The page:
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It’s one of the more lasting injuries
I’ve inflicted on myself,
embracing the stigma as if
it were the stuff of dead stars
I was gloriously made of

that I was in danger
and I wore it like emeralds
that other girls ought to envy

for am I not all
the lies I’ve told,
the lives I wished to live
and created in my head
that I couldn’t
(on purpose didn’t)
keep from bleeding into the life
I so badly wished to flee

and how I rendered
the scenes so cinematic
they believed it for a while
(everyone always believes it
for a while)

am I not the sum of all
the pretty masks I wore,
and nothing more?

am I not nothing under
the layers I chose for myself
on the times I wasn’t satisfied
with this dust-colored shell
I was assigned by the lottery
of life, wasn’t it my frail peace
on the line every time
it crashed and burned,
inevitable stroke of midnight
oh dark, pathological Cinderella
the truth ringing like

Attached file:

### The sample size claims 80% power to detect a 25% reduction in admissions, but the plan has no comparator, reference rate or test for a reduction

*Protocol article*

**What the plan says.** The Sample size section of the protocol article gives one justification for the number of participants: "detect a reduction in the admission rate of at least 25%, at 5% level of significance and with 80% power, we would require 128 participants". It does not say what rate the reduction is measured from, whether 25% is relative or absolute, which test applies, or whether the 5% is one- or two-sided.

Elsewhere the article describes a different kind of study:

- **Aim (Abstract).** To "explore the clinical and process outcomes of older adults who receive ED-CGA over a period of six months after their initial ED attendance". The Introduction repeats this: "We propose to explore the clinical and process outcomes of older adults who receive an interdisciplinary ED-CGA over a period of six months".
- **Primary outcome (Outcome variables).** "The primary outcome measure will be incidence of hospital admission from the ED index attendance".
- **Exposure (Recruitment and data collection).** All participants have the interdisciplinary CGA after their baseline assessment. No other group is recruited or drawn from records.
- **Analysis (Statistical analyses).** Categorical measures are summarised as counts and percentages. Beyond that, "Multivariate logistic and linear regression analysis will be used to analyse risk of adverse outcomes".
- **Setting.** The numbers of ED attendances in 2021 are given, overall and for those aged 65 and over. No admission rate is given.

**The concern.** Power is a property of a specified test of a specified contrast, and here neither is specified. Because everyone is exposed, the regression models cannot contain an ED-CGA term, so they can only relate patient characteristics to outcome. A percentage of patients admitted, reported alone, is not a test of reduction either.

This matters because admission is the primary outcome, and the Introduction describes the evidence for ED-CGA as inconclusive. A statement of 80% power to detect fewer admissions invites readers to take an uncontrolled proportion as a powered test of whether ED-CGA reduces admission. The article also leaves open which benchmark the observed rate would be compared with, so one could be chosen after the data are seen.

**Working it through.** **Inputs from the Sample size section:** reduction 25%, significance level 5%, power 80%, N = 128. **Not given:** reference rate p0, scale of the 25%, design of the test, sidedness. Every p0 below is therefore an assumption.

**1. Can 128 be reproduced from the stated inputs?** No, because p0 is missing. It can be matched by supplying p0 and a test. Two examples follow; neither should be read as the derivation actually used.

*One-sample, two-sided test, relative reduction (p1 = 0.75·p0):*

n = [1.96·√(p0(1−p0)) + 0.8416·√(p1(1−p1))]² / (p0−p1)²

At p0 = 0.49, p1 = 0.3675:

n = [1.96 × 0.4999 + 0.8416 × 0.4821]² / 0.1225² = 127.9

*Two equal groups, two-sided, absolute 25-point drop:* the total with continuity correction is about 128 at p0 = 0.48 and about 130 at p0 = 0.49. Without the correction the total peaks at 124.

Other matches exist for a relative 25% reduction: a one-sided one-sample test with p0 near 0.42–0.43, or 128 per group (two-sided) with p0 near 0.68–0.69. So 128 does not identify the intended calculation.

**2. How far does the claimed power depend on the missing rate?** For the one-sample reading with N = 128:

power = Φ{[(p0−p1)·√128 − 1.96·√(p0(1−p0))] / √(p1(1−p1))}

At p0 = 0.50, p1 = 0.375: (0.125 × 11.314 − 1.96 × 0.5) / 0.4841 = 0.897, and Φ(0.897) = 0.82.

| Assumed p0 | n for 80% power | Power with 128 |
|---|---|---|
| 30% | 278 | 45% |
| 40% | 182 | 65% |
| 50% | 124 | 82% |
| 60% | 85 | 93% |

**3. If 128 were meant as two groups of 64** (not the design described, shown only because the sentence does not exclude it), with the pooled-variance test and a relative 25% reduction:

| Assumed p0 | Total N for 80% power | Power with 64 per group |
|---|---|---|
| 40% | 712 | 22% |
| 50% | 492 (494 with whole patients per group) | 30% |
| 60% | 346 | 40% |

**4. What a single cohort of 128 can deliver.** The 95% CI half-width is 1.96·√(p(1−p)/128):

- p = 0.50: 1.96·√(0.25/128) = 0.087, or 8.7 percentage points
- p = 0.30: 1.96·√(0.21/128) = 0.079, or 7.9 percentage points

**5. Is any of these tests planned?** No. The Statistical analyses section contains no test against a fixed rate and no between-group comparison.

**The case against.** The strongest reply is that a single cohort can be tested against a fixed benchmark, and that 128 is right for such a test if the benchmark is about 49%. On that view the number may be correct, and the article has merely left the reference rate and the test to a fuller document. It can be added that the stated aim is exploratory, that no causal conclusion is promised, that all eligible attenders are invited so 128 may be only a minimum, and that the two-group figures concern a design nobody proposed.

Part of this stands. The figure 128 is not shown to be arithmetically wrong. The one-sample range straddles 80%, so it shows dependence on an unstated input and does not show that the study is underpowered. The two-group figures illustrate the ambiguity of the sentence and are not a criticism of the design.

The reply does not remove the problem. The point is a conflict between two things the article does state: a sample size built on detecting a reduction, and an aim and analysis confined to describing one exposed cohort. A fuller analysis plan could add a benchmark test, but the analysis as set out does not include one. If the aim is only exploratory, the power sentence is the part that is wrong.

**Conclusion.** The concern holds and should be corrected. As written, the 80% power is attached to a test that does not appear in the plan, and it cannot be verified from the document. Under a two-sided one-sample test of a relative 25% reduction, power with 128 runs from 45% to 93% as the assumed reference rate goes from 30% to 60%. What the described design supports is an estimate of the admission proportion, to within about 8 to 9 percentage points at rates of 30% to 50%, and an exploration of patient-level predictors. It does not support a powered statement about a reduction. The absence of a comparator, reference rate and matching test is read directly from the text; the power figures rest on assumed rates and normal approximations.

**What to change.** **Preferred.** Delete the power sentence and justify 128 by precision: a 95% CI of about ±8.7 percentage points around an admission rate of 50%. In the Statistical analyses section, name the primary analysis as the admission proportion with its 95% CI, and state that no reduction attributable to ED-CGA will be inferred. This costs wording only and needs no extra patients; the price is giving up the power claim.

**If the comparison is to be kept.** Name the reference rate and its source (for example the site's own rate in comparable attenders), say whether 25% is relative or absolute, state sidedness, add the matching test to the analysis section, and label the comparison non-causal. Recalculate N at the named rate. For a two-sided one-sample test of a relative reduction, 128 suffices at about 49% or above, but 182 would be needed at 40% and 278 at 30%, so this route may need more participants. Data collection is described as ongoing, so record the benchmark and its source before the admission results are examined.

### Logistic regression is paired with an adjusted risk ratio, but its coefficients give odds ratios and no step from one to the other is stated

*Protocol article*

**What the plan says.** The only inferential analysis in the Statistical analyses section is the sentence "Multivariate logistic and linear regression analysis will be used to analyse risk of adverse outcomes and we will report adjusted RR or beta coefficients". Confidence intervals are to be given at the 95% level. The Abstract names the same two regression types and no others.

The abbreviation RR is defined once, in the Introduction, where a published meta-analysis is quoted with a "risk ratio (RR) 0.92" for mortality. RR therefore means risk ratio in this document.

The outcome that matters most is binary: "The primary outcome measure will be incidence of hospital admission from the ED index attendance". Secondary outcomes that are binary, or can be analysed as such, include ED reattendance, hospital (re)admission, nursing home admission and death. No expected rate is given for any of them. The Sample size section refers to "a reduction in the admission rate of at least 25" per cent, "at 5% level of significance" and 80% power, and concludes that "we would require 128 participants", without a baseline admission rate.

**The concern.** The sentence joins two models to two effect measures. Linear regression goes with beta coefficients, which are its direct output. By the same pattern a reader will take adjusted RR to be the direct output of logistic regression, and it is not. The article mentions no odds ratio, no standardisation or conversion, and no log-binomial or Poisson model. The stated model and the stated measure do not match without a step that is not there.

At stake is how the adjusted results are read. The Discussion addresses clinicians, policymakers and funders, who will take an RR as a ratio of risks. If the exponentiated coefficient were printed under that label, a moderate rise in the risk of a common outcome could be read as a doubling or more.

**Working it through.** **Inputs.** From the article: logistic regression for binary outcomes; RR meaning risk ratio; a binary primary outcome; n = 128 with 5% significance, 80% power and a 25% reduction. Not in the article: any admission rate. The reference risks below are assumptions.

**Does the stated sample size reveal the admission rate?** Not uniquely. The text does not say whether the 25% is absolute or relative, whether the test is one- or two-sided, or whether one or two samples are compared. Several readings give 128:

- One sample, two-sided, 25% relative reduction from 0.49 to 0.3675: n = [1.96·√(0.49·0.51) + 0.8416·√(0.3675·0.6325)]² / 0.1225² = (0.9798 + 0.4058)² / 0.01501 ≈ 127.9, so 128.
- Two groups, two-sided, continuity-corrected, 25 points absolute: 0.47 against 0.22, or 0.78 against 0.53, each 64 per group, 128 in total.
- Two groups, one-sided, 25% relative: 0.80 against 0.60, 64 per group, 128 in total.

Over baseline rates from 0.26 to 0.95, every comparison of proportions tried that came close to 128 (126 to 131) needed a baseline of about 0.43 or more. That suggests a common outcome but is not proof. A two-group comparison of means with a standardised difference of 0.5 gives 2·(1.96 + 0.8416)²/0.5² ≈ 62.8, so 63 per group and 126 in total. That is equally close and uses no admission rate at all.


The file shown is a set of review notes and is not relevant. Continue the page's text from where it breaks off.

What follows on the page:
smothered gunshots and
exploding the masquerade with
the stench of burning rubber

all the social casualties,
all the friends I lost?

isn’t that what made me beautiful,
ultimately, the demons that
lurked at the back of my throat
and built nests in my hair
with their smooth hands
and many complex lenses
they let me borrow so I could
see what what nobody else saw?

am I not stronger for every
battlefield silence I fought them in,
the voices only I could hear?

am I not purer for all the tears
I cried when the night would
sleepwalk and twist all
my words into barb wire?

isn’t that my core,
my bare bedrock soul,
these cursed synapses that
made me predisposed to ruin,
won’t my memoirs be
the list of people who
stayed in spite of it all?

isn’t this burden mine, all mine
and if you release me from it,
what do I have left?

If I am sick,
who am I supposed to be
after you cure me?

Image by photographer Tina Kazakhishvili Canaud


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